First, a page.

The ‘Black Panther' Is a Soaring Hit, But But My First Black Heroes Didn't Wear Capes.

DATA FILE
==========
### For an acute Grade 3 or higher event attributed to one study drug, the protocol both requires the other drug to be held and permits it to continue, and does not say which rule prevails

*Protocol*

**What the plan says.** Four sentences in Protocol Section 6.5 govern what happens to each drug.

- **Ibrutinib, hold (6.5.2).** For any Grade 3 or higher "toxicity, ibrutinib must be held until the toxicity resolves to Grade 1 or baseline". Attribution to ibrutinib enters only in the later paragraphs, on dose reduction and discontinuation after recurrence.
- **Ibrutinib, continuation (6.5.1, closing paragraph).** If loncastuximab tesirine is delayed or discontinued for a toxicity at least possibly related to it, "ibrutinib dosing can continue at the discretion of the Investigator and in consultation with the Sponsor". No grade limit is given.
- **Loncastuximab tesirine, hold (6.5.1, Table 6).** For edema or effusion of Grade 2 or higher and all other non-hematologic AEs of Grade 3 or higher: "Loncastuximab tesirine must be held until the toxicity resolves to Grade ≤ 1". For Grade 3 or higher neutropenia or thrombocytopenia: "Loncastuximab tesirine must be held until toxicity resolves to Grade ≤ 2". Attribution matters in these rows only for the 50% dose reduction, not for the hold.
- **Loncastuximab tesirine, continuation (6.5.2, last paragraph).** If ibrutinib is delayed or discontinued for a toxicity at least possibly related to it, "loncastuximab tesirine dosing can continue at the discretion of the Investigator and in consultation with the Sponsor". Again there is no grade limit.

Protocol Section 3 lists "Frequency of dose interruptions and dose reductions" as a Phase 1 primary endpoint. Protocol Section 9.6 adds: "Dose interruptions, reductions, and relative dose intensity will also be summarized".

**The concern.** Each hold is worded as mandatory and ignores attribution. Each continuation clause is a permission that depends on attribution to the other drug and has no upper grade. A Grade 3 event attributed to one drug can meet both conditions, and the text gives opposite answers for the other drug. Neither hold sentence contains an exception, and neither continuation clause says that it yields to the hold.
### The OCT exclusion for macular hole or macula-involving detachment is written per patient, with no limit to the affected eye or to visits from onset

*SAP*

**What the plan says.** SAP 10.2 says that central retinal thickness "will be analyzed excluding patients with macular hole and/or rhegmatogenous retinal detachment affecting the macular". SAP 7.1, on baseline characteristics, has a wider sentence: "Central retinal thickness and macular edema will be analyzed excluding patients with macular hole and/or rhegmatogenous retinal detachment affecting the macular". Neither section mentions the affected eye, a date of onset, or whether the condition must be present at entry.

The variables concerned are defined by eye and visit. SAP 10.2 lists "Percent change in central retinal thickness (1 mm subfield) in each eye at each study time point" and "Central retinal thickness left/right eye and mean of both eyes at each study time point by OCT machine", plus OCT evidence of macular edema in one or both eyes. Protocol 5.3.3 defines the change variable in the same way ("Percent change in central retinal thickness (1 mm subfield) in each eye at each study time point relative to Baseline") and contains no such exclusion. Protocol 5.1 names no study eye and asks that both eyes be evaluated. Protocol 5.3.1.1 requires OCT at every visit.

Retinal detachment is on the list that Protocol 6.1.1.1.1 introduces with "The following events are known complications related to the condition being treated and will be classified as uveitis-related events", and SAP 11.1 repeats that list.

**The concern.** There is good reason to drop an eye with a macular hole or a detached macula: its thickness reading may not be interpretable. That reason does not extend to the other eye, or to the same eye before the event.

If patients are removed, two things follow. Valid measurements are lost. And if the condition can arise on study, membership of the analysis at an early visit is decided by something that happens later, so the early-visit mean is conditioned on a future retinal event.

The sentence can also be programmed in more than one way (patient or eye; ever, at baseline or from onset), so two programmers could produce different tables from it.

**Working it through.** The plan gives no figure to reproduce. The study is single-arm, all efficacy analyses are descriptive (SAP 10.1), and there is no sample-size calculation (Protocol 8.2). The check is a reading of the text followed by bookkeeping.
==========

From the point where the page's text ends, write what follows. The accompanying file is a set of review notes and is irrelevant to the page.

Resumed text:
The Black Panther got me thinking: Black heroes aren't that hard to find. For me, they were the men and women of my childhood who taught my math, history, science and Sunday school classes, those who knocked down the walls of segregated police and fire departments; and those who scaled the ladders of injustice in business, sports and politics.They were the historic figures slighted in the text books of our freshly integrated schools: Frederick Douglass, W.E.B. DuBois, Sojourner Truth, Dr. Charles Drew, James Baldwin, Ralph Ellison, Crispus Attucks, Mary McLeod Bethune, Paul Robeson, Harriet Tubman, Paul Cuffee, Benjamin Banneker, Ida B. Wells, Ralph Ellison... The list could fill the rest of this space and then some. There were, however, no black "superheroes" projected on TV and movie screens, despite the likes of mighty men and women of sports -- Jack Johnson, Jesse Owens, Jackie Robinson, Joe Louis, Wilma Rudolph, Jackie "Fritz" Pollard, Althea Gibson.Our on-screen heroes always had more subdued, less fantastic obligations: They had to survive Act 1, Scene 1.They had to shatter the stereotypical step-and-fetch-it, shuckin' and jivin' depictions that kept the world in the dark about our intellectual, moral and physical abilities. Asians, Native Americans and Latinos can make the same claim.  Continue reading...

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